To capture the functional components of generic PathRNet and construct a context-specific PathRNet, expression profile is then incorporated. The goal is to identify coregulated pathways enriched by the gene expression profile and their associated time period. To this end, we apply the ECTDISA [14] to the microarray gene expression data. ECTDISA can not only cluster the coregulated genes that are functionally most enriched by a functional annotation database such as pathway databases but also retrieve the timing of the co-regulating clusters.

Particularly, when applying the ECTDISA, a measurement needs to be specified to gauge the coregulation of genes. Since Pearson's correlation is not robust towards noise, and Euclidean distance is not suitable to measure correlation, we proposed a modified Euclidean distance measurement ρ to penalize smaller fold changes without losing the robustness to noise, which is defined as follows:

where x, y are the expression profile of a functional node (pathway or TF), and α is used to penalize smaller fold changes.

Since small fold changes are more vulnerable to noise, the parameter α was chosen to penalize smaller fold change to a reasonable amount. It should not be too small or too large. An experiment is developed on real data to show the sensitivity of the parameter, and result is evaluated in terms of A score and C score, which are defined in [18] for performance evaluation purpose. In general, A score indicates whether all the identified modules are corresponding to true modules; C score indicates whether all the true modules are correctly identified by clustering algorithm. Since our goal is to choose a proper α to uncover all the modules from the data, we are mainly interested in acquiring the highest C score; but at the same time, A score should not be too low. The result is shown in Fig. 2.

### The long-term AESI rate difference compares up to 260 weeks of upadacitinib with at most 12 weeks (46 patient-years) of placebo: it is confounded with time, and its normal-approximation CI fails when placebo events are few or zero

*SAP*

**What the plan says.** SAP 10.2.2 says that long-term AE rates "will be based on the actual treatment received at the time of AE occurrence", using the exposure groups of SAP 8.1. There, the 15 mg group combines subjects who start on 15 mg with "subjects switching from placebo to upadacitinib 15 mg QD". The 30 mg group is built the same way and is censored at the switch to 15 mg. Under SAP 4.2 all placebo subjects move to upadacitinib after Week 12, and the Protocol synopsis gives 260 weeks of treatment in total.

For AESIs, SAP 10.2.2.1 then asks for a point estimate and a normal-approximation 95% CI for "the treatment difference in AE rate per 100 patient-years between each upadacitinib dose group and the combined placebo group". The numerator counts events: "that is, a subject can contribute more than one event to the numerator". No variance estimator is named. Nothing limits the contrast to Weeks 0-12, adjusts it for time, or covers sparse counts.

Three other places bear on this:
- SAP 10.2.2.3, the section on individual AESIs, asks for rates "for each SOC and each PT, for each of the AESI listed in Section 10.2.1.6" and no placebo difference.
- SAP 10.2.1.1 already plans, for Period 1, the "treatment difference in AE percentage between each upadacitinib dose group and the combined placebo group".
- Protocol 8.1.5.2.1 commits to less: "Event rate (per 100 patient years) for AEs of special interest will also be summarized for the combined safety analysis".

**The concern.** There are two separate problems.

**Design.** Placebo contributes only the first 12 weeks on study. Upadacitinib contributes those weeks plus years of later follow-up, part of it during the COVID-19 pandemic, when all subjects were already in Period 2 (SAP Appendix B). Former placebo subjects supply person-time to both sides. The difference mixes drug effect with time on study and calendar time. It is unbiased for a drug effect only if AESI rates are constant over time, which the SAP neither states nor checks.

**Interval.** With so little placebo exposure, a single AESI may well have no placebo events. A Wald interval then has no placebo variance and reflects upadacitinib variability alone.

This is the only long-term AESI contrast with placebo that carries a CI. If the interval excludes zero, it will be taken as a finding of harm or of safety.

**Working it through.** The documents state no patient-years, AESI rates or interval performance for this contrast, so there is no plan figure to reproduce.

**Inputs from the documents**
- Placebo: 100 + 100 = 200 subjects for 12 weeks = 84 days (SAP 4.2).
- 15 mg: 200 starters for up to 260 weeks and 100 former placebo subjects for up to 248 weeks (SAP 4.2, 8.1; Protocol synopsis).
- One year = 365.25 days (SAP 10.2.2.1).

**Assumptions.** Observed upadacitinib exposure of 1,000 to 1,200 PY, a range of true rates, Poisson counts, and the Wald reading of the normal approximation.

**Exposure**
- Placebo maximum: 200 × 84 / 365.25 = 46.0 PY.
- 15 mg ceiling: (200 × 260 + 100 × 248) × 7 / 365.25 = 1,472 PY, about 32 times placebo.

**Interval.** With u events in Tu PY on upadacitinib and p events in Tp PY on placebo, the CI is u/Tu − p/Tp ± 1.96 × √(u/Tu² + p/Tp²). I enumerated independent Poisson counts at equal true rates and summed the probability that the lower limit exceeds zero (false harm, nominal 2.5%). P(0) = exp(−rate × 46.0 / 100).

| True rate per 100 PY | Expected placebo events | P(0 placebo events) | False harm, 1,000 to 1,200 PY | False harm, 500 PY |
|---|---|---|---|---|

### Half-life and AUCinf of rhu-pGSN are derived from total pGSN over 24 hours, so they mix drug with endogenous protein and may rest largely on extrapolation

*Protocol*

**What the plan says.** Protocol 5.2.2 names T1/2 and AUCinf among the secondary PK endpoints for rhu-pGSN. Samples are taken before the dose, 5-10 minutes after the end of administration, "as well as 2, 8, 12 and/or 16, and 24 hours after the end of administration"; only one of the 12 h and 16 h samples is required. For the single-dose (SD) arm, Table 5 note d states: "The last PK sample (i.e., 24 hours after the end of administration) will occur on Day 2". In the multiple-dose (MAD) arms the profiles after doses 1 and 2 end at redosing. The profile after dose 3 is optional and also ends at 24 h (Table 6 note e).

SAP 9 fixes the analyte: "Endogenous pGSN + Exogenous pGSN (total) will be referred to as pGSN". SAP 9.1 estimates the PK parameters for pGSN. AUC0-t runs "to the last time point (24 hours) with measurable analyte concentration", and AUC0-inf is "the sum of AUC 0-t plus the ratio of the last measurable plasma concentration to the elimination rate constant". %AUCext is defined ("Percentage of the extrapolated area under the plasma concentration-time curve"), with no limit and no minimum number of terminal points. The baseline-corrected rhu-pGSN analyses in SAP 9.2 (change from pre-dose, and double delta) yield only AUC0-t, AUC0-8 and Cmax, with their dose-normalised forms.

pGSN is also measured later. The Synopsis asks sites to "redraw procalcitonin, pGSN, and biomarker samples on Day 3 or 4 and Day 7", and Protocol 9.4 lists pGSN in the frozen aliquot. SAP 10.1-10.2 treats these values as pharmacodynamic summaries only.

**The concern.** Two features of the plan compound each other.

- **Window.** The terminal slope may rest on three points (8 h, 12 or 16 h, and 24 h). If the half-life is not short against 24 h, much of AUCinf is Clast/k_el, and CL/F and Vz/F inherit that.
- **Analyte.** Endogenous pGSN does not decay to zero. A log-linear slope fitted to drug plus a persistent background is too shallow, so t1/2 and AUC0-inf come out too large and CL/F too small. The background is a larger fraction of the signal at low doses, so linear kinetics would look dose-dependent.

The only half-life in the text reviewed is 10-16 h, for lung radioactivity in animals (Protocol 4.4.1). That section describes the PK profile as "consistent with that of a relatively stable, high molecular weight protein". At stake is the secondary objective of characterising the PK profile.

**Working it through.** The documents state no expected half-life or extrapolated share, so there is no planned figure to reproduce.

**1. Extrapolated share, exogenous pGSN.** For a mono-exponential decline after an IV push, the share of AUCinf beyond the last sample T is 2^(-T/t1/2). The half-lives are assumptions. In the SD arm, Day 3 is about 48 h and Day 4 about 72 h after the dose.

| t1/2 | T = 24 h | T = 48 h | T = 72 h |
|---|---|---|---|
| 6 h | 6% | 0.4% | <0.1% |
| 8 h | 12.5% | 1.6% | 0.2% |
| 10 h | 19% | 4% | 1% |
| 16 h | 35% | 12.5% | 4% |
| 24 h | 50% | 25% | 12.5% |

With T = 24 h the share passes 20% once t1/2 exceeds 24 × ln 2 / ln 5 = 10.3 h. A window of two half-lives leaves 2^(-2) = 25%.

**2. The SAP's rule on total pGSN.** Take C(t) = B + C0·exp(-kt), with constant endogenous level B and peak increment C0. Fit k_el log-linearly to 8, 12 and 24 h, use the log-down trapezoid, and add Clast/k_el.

Figure 2

Choose appropriate value for α Different values of α were used when PATTERN was applied to real data, and the results are compared in terms of A score and C score [18]. We chose α to achieve the highest C score.

It can be seen from the figures that C score reaches its peak when α = 0.3 and at the same time A score is relatively high. This is the value we choose when the approach was applied to real data. To achieve the best result, the use of different α are recommended.

An example of clusters produced by ECTDISA is shown in Fig. 3. A number of the most significantly enriched signaling pathways, transcription factors and metabolic pathways are selected as the functional components in the prior network, and the context specific PathRNet is constructed by retaining only the functional components.
Figure 3